With the American Academy of Pediatrics (AAP) recommending that breastfeeding continue for at least 12 months, it seems the old adage is true – breast is best.
But the idea of providing all of your baby’s nutrients through breastfeeding can be an intimidating concept.
Scott & White lactation nurse, Patty Caplinger, BSN, RN, IBCLC, helps to allay those first-time breastfeeding jitters with some advice on preparing physically and mentally to breastfeed your baby.
How can I learn more about breastfeeding?
“[First-time breast-feeders] should probably take a breast feeding class, so they know how to position and latch the baby onto the breast,” Ms. Caplinger said.
Scott & White offers a breast feeding class on the first Sunday of the month from 2 to 4 p.m. and on the third Wednesday of the month from 6 to 8 p.m., which is included in the price of the Scott & White childbirth classes.
“Our breastfeeding experts go over all of the basics—how to latch the baby to the breast, feeding cues the importance of breastfeeding, how frequently to breastfeed, and all of the skills you’ll need to know in the first few weeks.”
What are the most common challenges for new breastfeeders?
“Because mothers can’t see the milk that is coming out, they are concerned that their baby’s not getting enough,” Ms. Caplinger said.
But the nurse said that most of the time babies are getting what they need. If your baby is having several dirty and wet diapers a day, seems to be satisfied after a feeding and is gaining weight, then your breast milk is probably getting the job done.
Some mothers think that because their baby is waking often to eat, that they aren’t being satisfied by their mother’s milk.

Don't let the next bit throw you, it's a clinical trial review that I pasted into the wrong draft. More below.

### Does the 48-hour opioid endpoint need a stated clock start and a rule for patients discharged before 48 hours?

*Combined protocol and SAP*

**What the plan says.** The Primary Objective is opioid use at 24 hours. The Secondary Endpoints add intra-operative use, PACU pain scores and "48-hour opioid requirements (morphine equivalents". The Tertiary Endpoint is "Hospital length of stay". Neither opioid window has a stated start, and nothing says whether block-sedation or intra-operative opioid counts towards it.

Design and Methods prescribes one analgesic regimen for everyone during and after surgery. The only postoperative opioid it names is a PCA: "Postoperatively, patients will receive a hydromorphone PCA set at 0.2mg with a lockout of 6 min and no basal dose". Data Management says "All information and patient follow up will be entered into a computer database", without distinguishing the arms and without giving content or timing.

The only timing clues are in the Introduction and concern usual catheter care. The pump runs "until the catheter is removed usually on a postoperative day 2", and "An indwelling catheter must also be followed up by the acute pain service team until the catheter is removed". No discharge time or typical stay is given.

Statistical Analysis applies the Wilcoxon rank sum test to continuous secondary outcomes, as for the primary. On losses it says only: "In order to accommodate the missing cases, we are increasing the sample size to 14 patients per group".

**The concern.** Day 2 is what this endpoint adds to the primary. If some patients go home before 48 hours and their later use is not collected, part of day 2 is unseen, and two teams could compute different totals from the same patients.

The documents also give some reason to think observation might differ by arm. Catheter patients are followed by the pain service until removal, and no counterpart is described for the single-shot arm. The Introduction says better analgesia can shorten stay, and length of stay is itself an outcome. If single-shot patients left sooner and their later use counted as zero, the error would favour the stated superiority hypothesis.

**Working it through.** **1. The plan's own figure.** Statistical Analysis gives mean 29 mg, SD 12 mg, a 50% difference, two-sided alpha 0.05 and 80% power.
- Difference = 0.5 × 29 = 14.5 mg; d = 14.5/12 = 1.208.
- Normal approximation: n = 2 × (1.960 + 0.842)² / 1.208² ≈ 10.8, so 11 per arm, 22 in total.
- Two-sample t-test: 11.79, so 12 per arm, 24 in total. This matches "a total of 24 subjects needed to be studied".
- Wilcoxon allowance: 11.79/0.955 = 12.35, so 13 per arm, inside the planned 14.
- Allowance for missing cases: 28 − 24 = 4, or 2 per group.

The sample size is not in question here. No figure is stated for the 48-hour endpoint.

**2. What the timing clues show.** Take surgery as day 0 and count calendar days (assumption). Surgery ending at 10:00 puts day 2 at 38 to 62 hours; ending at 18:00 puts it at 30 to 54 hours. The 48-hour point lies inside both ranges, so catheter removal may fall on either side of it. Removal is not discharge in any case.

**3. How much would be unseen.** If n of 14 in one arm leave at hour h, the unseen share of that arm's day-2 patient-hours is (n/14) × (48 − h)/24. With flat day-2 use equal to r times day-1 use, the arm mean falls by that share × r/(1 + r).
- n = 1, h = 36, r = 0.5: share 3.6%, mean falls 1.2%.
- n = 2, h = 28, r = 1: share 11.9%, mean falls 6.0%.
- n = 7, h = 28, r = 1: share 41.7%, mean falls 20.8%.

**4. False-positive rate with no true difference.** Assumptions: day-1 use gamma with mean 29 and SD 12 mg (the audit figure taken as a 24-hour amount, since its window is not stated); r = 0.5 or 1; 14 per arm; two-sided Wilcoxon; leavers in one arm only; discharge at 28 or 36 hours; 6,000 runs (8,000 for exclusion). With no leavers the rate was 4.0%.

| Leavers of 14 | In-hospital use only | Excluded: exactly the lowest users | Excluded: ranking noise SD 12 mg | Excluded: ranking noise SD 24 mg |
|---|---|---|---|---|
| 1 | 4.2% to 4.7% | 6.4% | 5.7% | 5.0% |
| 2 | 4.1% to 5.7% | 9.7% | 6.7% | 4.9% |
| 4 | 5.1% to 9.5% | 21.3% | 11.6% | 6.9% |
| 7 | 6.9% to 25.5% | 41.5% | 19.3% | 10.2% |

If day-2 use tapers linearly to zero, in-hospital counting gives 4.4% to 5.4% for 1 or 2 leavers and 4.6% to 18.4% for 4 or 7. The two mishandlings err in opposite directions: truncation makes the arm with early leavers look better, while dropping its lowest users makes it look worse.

But breast milk is more easily digested than formula by your baby’s system, so they make wake more often than a formula-fed baby. According to the AAP’s Healthy Children site, a newborn can wake every one-and-a-half to three hours to eat.
While learning how to deal with the fears and challenges that come with breastfeeding will help make those first weeks of nursing easier, Ms. Caplinger also said it’s important for new moms to have a strong support system.
What does Scott & White offer to help first-time breastfeeders?
Not only does the hospital offer breastfeeding classes for new moms, but they also offer consultations from the lactation nurses.
“We see them when they come in to have their babies, and then when they come back for their two-day follow-up,” Ms. Caplinger said. “We make sure that they’re comfortable with breastfeeding and that they’re doing well.”
They also help with breast pump instruction, rental and sales, and are there to help build up the milk supply of moms who have babies in the Neonatal Intensive Care Unit (NICU).
And if you have questions about breastfeeding after you leave the hospital, you can call the lactation nurse triage line at any time and they will help you through whatever issues you may be having.
What are the benefits of breastfeeding?
While strictly breastfeeding can be a nerve-wracking task, Ms. Caplinger said it could be the best for you and your baby.
Here are a few reasons you should consider breastfeeding, according to the lactation specialist.
- Less ear infections
- Less upper respiratory and GI infections
- Better teeth and jaw formation
- Builds immunities to disease
- Less instance of childhood obesity
- Saves money
- Better bonding for mom and baby
- Easier to lose baby weight
- Hormones return to normal quicker after giving birth
- Less instance of post partum depression
What advice would you give to a new mom attempting to breastfeed?
Choosing whether or not to breastfeed is a personal decision every mom has to make for themselves. But if you are going to attempt it, Ms. Caplinger said the most important thing to have is patience.
For more information about the lactation services offered at Scott & White, call 254-724-4867 between 7 a.m. and 7 p.m., any day of the week. You can sign up for breastfeeding classes by calling 254-724-2376.
Are you a breastfeeding pro? What do you wish you would have known when you were a first-time breastfeeder?